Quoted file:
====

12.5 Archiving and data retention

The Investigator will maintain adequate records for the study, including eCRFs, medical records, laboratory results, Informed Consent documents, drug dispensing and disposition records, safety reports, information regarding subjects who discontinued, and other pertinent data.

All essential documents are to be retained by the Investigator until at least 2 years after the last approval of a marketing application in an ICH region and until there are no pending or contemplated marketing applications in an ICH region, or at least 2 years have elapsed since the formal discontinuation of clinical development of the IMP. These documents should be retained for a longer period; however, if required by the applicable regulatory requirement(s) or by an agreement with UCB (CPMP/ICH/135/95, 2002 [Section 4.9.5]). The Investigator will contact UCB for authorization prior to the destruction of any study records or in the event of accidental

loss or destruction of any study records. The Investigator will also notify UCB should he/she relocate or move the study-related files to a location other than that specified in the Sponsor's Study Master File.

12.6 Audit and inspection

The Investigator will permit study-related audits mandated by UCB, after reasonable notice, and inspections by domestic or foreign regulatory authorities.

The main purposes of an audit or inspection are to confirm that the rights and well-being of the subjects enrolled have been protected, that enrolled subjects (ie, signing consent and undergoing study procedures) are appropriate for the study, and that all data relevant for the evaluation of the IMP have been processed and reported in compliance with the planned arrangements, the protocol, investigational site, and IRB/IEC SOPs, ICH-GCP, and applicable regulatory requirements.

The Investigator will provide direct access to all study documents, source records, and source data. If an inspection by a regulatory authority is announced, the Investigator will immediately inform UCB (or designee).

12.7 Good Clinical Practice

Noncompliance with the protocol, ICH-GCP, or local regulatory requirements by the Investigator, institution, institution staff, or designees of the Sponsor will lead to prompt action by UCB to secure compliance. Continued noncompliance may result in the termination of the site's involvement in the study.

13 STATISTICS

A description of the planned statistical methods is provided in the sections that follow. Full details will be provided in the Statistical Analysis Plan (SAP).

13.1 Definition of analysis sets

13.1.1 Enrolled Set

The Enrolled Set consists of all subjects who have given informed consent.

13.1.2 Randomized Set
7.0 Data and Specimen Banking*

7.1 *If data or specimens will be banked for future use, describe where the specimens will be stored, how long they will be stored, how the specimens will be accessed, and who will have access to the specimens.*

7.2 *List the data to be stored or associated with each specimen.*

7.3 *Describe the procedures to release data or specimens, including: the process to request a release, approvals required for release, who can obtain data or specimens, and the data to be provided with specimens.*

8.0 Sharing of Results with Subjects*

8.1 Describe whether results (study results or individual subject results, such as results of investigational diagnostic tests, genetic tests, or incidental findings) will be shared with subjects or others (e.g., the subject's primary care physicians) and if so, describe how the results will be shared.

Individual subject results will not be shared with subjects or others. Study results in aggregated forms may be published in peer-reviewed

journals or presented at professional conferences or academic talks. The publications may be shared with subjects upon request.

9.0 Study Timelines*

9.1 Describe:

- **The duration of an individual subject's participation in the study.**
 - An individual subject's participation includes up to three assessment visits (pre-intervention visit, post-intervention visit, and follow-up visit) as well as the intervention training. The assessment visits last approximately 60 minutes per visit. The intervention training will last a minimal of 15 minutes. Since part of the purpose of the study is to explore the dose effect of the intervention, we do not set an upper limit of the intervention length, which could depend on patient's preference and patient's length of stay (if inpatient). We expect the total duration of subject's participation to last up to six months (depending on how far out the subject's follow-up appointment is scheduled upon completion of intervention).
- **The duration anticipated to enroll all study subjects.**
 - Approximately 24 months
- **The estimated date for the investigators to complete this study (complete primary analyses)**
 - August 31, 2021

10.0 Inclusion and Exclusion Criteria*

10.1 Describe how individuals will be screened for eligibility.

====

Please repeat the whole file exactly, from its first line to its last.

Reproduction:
12.5 Archiving and data retention

The Investigator will maintain adequate records for the study, including eCRFs, medical records, laboratory results, Informed Consent documents, drug dispensing and disposition records, safety reports, information regarding subjects who discontinued, and other pertinent data.

All essential documents are to be retained by the Investigator until at least 2 years after the last approval of a marketing application in an ICH region and until there are no pending or contemplated marketing applications in an ICH region, or at least 2 years have elapsed since the formal discontinuation of clinical development of the IMP. These documents should be retained for a longer period; however, if required by the applicable regulatory requirement(s) or by an agreement with UCB (CPMP/ICH/135/95, 2002 [Section 4.9.5]). The Investigator will contact UCB for authorization prior to the destruction of any study records or in the event of accidental

loss or destruction of any study records. The Investigator will also notify UCB should he/she relocate or move the study-related files to a location other than that specified in the Sponsor's Study Master File.

12.6 Audit and inspection

The Investigator will permit study-related audits mandated by UCB, after reasonable notice, and inspections by domestic or foreign regulatory authorities.

The main purposes of an audit or inspection are to confirm that the rights and well-being of the subjects enrolled have been protected, that enrolled subjects (ie, signing consent and undergoing study procedures) are appropriate for the study, and that all data relevant for the evaluation of the IMP have been processed and reported in compliance with the planned arrangements, the protocol, investigational site, and IRB/IEC SOPs, ICH-GCP, and applicable regulatory requirements.

The Investigator will provide direct access to all study documents, source records, and source data. If an inspection by a regulatory authority is announced, the Investigator will immediately inform UCB (or designee).

12.7 Good Clinical Practice

Noncompliance with the protocol, ICH-GCP, or local regulatory requirements by the Investigator, institution, institution staff, or designees of the Sponsor will lead to prompt action by UCB to secure compliance. Continued noncompliance may result in the termination of the site's involvement in the study.

13 STATISTICS

A description of the planned statistical methods is provided in the sections that follow. Full details will be provided in the Statistical Analysis Plan (SAP).

13.1 Definition of analysis sets

13.1.1 Enrolled Set

The Enrolled Set consists of all subjects who have given informed consent.

13.1.2 Randomized Set
7.0 Data and Specimen Banking*

7.1 *If data or specimens will be banked for future use, describe where the specimens will be stored, how long they will be stored, how the specimens will be accessed, and who will have access to the specimens.*

7.2 *List the data to be stored or associated with each specimen.*

7.3 *Describe the procedures to release data or specimens, including: the process to request a release, approvals required for release, who can obtain data or specimens, and the data to be provided with specimens.*

8.0 Sharing of Results with Subjects*

8.1 Describe whether results (study results or individual subject results, such as results of investigational diagnostic tests, genetic tests, or incidental findings) will be shared with subjects or others (e.g., the subject's primary care physicians) and if so, describe how the results will be shared.

Individual subject results will not be shared with subjects or others. Study results in aggregated forms may be published in peer-reviewed

journals or presented at professional conferences or academic talks. The publications may be shared with subjects upon request.

9.0 Study Timelines*

9.1 Describe:

- **The duration of an individual subject's participation in the study.**
 - An individual subject's participation includes up to three assessment visits (pre-intervention visit, post-intervention visit, and follow-up visit) as well as the intervention training. The assessment visits last approximately 60 minutes per visit. The intervention training will last a minimal of 15 minutes. Since part of the purpose of the study is to explore the dose effect of the intervention, we do not set an upper limit of the intervention length, which could depend on patient's preference and patient's length of stay (if inpatient). We expect the total duration of subject's participation to last up to six months (depending on how far out the subject's follow-up appointment is scheduled upon completion of intervention).
- **The duration anticipated to enroll all study subjects.**
 - Approximately 24 months
- **The estimated date for the investigators to complete this study (complete primary analyses)**
 - August 31, 2021

10.0 Inclusion and Exclusion Criteria*

10.1 Describe how individuals will be screened for eligibility.